The day had finally come! I was to deliver my first child at 40 weeks and was scheduled to arrive the night before the morning of my inducement. My husband and I were nervous, but terribly excited to meet our baby girl. We had met her when we had our 4D scan at the OB/GYNs office, and watched her wiggle around and suck her thumb for the camera. Little did I know that would be so important to us later.
9 months prior…
I had just married a wonderful man and since we were no spring chickens – in our thirties – we decided it would be best to start a family as soon as God thought it was time for us. We knew of many friends who struggled with infertility problems and we didn’t know if we would, so we decided it best to let nature take its course. What we didn’t know was that Mother Nature would come for a visit on our honeymoon!
Yes, that first week of marriage we conceived our child and after we got over the initial shock, we were ecstatic. Why wait? We desperately wanted a family to fill our home.
Being a pediatric RN, I followed the baby books and instructions closely. No alcohol, no over-the-counter drugs, no smoking, not too much exercise - but enough to keep healthy, and watched what I ate (OK, sometimes I had to have Taco Bell, but the baby was demanding it!). The baby was growing at a perfect rate.
The only problem was I was retaining a LOT of fluid in my last trimester. My abdomen was gigantic and my cankles were like Frodo in the Lord of the Rings, with a little bit less hair. When retaining this much extra water, medical advice is to drink more water to flush out the extra. But guess what? I was a chipmunkesque whale, storing fluid for the drought.
My OB did every test imaginable to see what was wrong, but all tests came back negative. My blood glucose levels, BUN and creatinine, and my blood pressure stayed well within the normal range. Plus, the baby was growing appropriately.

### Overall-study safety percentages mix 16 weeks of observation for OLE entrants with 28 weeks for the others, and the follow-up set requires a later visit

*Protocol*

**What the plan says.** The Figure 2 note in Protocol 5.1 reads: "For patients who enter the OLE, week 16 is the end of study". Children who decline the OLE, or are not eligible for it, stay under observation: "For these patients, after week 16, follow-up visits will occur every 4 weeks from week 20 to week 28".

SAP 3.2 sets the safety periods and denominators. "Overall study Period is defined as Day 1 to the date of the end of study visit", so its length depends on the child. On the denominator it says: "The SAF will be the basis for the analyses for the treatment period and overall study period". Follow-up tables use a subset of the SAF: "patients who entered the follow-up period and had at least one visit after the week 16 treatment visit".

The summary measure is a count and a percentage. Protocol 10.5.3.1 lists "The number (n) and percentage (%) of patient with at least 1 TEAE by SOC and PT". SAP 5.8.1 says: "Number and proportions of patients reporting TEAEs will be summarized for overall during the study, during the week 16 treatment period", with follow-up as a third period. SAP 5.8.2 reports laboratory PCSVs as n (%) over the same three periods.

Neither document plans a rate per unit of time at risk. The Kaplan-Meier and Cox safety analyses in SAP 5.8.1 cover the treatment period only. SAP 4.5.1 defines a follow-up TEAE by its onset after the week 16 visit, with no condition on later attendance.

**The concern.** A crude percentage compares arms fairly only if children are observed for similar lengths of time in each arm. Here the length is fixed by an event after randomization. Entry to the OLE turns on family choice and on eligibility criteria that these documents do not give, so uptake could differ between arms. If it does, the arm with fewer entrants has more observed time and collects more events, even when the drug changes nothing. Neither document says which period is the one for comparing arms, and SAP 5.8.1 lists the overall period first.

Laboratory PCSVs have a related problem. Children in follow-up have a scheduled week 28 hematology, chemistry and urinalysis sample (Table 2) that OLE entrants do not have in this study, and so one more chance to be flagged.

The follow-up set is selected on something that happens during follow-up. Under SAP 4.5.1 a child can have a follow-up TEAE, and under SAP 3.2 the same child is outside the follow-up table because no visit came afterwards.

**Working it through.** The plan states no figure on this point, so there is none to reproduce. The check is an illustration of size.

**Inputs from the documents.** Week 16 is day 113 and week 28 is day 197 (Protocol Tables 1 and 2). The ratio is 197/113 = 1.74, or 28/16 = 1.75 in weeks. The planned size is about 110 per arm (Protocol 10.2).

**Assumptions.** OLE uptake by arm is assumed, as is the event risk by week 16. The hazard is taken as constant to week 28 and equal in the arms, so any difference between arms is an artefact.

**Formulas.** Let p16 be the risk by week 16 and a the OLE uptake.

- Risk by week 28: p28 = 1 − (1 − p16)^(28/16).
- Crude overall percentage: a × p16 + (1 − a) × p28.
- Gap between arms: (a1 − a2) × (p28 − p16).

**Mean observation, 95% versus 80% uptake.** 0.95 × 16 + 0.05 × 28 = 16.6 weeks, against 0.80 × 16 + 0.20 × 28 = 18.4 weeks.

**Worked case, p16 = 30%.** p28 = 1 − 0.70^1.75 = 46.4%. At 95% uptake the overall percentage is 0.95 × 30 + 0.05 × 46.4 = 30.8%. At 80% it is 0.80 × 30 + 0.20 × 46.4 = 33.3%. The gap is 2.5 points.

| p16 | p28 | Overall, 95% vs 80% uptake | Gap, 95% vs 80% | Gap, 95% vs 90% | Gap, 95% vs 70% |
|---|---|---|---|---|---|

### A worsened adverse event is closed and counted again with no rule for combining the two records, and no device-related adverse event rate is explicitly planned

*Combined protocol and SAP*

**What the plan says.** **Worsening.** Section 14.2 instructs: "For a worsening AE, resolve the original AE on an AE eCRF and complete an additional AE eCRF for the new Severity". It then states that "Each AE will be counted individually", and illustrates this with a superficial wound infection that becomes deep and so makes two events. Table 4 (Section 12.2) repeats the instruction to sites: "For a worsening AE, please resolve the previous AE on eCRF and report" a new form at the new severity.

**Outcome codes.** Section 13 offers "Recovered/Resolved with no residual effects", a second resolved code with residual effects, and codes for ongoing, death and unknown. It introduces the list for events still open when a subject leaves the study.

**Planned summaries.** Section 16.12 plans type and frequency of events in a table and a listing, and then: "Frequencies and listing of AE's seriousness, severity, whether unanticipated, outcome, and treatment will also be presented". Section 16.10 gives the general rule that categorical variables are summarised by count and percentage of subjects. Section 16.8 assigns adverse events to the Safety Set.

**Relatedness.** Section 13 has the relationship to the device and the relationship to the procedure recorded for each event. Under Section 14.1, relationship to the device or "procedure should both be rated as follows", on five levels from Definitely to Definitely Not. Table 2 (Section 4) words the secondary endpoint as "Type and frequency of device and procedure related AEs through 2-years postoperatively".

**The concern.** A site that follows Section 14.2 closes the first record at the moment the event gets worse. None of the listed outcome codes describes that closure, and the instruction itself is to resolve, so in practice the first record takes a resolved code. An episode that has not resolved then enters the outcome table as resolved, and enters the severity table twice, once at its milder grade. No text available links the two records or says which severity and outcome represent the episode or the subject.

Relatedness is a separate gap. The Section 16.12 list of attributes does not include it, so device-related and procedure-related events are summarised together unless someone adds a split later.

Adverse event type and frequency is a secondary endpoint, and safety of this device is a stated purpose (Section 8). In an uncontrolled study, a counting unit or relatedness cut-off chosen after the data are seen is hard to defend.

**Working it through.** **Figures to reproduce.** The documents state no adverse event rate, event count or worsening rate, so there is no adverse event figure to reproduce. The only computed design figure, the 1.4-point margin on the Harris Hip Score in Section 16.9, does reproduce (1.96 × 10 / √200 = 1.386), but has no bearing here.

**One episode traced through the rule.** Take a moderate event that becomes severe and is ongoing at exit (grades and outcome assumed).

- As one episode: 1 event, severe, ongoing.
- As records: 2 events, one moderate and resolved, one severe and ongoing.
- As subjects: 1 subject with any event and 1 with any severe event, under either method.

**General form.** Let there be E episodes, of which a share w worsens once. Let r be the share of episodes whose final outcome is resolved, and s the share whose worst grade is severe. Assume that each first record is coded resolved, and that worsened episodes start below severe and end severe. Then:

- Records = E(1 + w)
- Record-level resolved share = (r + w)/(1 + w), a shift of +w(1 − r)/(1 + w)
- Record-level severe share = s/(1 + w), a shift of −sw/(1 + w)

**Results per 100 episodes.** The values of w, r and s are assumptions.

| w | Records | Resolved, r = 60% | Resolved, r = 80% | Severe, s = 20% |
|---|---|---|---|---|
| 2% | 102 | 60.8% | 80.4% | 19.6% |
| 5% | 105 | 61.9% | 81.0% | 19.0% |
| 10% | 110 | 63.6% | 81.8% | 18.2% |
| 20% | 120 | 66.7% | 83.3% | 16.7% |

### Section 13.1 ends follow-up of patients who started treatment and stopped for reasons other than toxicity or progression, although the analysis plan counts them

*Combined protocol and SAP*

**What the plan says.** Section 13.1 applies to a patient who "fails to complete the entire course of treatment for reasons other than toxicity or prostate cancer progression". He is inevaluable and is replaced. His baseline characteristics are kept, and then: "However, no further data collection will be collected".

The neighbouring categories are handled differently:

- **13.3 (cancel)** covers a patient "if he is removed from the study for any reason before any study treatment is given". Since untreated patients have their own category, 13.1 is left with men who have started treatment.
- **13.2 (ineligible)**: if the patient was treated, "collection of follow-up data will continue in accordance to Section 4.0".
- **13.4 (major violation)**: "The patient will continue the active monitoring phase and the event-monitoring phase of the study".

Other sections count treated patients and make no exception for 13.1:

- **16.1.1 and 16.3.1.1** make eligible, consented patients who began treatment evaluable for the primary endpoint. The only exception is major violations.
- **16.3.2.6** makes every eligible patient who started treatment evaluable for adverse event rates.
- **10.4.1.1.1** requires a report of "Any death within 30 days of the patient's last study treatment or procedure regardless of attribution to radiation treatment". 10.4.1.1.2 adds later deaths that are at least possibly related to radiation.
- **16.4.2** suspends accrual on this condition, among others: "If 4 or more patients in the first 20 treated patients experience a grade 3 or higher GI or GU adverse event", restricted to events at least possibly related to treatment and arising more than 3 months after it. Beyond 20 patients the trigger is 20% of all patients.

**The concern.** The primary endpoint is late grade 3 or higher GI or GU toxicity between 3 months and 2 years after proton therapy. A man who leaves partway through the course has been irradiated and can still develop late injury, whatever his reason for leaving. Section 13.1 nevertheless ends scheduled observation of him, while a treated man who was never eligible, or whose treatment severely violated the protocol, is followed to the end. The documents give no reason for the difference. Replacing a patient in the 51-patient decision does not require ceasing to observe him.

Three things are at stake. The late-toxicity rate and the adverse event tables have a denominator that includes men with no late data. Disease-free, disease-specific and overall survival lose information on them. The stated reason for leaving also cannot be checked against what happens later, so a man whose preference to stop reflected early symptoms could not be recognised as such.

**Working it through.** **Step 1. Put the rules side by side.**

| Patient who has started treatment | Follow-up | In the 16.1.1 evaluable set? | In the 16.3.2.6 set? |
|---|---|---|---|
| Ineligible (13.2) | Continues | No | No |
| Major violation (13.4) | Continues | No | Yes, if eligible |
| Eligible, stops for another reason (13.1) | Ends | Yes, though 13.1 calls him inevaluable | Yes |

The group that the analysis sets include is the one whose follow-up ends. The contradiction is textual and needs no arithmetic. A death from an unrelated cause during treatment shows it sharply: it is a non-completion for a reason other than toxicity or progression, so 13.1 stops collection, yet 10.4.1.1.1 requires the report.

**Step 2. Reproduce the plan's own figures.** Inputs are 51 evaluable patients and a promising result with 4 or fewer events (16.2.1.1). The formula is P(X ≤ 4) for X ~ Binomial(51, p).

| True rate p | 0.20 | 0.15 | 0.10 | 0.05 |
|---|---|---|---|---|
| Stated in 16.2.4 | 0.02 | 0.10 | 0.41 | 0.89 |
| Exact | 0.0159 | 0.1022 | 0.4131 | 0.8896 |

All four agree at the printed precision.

When my resting heart rate skyrocketed, I began to worry. Even if I was lying down watching dolphins swimming my heart rate, which for a normal person ranges from 60-80 beats per minute, was running around 130 bpm. I felt as if I was on speed all the time.
My obstetrician sent me to a cardiologist who ran multiple heart tests finding a healthy heart, which happened to be racing a 5K at all times. They said they didn’t need to do anything on their end and they didn’t think it should hurt the baby.
So I tried to keep my feet up and not overexert myself the last few weeks of pregnancy. I had weekly appointments to see the OB (maybe more, I can’t remember) and she would check my blood pressure and the baby’s heart rate. They were fine. My heart rate…CRAZY! But still sent me home.
Ten days before I was to deliver, I was at home getting the house ready. Of course my husband and I decided to remodel the kitchen during my pregnancy. I went upstairs to lie down in bed because I had been standing too long, was hungry and angry that no one was feeding me, plus there was NO KITCHEN WITH FOOD!!
As soon as I got into bed, a hormonal whoosh like none other came over me. It is indescribable. Except to say that the largest tears poured down my face and I didn’t think I would ever be able to stop. My husband came in to check on me and found me in this state and was scared. I told him I was just hungry. But I also knew that I hadn’t felt the baby kick in a few hours.
He brought me back some food and juice to give the baby some sugar to jolt her back into moving around, and I called the doctor’s office. They said to give sugar or caffeine and to see if it made her start kicking again. Thankfully, as I was rolling over I felt her move and tears of joy helped soothe me a bit.